The Buprenorphine Withdrawal Timeline Chart

A graphic display of Buprenorphine Withdrawal Symptoms. Learn what to expect here:

minute read

What is Buprenorphine Withdrawal?

As a partial mu-receptor opiate agonist,daily buprenorphine use can lead to physical dependence. Although dependence is the natural and expected adaptation of your body to the medicine, getting of buprenorphine can be very uncomfortable. Ending the conditions starts with withdrawal, which is best managed from a medical detox clinic.

But, what can you expect during buprenorphine withdrawal?
How long does withdrawal from buprenorphine last?
And what symptoms occur when?

The Buprenorphine Withdrawal Timeline Chart

Embed this infographic to your website

We invite you to explore our easy-to-follow visual presentation for more answers. If you have any questions and comments, feel free to post them in the comments section below. We’re eager to see what you think. Finally, we do our best to answer personally and promptly to all legitimate inquiries. So reach out via the comments form! We’ll get back to you ASAP.


Need Help NOW?
Call 1-877-736-9802.
Addiction Recovery Specialists 24/7.


Buprenorphine Withdrawal Timeline

The first withdrawal symptoms occur when the last dose of buprenorphine wears off, and they usually peak at around 72 hours after the last intake. Withdrawal from buprenorphine is reported to be milder in its severity in comparison to the withdrawal from heroin or other stronger opiates.  However, some symptoms can persist for days, weeks, or months after acute withdrawal end.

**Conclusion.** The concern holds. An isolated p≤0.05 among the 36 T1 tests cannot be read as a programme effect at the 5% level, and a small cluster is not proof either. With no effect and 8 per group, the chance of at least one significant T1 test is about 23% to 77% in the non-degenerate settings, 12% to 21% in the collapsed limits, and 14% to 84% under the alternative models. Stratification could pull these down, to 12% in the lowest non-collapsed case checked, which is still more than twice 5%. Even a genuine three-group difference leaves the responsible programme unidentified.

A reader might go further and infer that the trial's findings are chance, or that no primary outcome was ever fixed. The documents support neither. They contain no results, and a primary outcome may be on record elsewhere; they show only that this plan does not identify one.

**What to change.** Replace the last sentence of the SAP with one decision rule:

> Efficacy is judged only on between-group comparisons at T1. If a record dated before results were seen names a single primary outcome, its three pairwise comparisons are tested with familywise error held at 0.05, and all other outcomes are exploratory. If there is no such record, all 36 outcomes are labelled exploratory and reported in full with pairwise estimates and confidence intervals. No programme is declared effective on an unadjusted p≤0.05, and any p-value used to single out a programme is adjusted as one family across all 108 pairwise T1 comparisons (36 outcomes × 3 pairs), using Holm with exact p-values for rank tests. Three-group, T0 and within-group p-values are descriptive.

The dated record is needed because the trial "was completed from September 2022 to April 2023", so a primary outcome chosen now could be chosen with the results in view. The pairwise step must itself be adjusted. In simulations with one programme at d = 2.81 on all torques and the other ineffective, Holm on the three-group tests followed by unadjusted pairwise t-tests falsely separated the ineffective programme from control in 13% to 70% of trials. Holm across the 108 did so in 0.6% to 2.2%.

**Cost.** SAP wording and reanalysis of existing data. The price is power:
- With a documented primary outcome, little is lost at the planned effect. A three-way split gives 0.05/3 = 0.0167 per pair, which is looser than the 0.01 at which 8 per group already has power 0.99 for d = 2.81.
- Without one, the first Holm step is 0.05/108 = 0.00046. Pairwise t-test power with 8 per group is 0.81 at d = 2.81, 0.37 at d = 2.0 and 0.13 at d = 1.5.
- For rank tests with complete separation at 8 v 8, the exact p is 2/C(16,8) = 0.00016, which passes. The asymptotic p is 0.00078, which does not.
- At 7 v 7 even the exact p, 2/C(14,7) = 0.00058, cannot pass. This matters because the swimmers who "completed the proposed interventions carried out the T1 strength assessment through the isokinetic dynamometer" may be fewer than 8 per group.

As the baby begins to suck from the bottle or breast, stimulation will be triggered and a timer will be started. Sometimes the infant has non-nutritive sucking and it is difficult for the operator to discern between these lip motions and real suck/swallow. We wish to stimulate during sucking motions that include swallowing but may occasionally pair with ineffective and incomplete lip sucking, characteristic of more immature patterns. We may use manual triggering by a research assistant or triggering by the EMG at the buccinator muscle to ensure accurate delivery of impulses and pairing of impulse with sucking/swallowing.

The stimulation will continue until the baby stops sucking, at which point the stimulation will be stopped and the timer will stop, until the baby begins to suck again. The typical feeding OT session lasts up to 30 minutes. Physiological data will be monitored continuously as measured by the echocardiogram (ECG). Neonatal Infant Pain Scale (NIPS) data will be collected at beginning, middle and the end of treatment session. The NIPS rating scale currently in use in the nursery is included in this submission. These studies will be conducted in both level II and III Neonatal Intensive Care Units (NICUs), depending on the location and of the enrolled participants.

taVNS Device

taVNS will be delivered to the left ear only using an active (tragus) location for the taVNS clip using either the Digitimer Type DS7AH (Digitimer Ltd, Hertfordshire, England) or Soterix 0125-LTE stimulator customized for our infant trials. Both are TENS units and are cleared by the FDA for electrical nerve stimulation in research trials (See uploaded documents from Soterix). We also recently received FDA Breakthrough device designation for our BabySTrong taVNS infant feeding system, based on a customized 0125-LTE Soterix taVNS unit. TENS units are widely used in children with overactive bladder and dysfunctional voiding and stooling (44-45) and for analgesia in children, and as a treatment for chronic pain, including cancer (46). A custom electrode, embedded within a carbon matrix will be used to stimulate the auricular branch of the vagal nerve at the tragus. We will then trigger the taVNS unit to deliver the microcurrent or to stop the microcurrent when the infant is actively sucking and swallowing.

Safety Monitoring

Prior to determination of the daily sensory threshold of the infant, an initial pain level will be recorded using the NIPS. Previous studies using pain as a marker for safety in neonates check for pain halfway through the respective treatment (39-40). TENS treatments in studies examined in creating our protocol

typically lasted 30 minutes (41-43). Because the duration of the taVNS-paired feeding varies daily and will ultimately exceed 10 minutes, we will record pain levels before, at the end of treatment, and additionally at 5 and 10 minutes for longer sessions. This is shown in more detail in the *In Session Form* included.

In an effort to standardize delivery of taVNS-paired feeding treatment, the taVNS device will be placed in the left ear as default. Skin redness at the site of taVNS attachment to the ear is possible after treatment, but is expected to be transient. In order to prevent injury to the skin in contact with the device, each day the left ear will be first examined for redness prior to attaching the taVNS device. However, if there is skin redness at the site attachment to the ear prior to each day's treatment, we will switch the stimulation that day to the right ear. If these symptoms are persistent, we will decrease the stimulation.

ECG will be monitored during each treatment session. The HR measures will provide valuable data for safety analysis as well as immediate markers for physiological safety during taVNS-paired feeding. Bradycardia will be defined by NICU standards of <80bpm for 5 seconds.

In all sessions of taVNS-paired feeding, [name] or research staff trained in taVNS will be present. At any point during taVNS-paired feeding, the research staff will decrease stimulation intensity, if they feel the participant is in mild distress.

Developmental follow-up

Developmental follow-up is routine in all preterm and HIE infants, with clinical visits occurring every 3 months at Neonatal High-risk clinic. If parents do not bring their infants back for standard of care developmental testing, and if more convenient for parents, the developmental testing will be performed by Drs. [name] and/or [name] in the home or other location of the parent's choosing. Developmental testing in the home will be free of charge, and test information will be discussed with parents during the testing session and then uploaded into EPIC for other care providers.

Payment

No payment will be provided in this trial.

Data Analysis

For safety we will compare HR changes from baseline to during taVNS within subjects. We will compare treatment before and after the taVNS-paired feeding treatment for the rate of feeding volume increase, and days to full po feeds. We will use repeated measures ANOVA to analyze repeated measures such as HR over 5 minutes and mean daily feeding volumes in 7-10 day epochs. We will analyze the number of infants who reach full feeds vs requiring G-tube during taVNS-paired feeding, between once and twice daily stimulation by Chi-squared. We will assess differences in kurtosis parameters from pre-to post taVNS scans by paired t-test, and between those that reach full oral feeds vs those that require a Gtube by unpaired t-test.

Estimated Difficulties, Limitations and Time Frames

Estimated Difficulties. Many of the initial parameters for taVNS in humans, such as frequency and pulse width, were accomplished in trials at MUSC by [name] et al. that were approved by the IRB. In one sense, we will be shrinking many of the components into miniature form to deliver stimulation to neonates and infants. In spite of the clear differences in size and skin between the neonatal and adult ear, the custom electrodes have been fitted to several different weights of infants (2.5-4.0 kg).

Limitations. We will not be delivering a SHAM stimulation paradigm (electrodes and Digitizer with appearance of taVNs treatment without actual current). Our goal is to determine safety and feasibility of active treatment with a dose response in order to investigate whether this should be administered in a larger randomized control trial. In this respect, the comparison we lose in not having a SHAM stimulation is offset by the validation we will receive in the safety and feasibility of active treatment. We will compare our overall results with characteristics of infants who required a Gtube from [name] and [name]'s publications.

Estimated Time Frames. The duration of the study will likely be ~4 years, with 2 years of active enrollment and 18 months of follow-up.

What are the symptoms of buprenorphine withdrawal? It can basically feel like you caught a bad flu. We explain below with a detailed easy-to-understand schedule of symptom occurrence:

24-72 hours after the last dose of buprenorphine:

  • Diarrhea
  • Dilated pupils
  • Nausea
  • Restlessness
  • Sweating
  • Watery eyes

3-7 days after the last dose of buprenorphine:

  • Abdominal cramps
  • Anxiety
  • Body aches
  • Depression
  • Mood swings
  • Sleep disorders

Week 2 Buprenorphine Withdrawal:

  • Abdominal cramps
  • Body pain
  • Cravings
  • Depression
  • Irritability
  • Lack of motivation

Week 3 Buprenorphine Withdrawal:

  • Body pain stabilization
  • Cravings
  • Depression
  • Mood swings

Week 4 Buprenorphine Withdrawal:

  • Confusion
  • Decreased cravings
  • Feeling better
  • Irritability

How Long Does Withdrawal Last?

The length of buprenorphine withdrawal varies from person to person, and it depends from the frequency and dosage of buprenorphine use. Many heavy buprenorphine abusers may experience protracted acute withdrawal syndrome (PAWS) which can last from a few weeks to several months.

Buprenorphine PAWS may include:

  • Anxiety
  • Brain fog
  • Depression
  • Memory loss
  • Sleep disorders
  • Stress

How to treat buprenorphine withdrawal? The safest and the best way to manage withdrawal is to enroll into a rehab program where you can receive help and support for both, the physical and physiological aspects of detox and the challenges they pose.

You don’t have to suffer in silence, there’s a better way out!

Buprenorpine Withdrawal Questions

If you’re struggling with buprenorphine withdrawal, and you like to make sobriety your priority, CALL 1-877-736-9802 TODAY to speak with addiction professionals who will help you turn your life around and find the best treatment option for you. Our team is available 24/7/365 to help you find and locate a detox center or a treatment facility.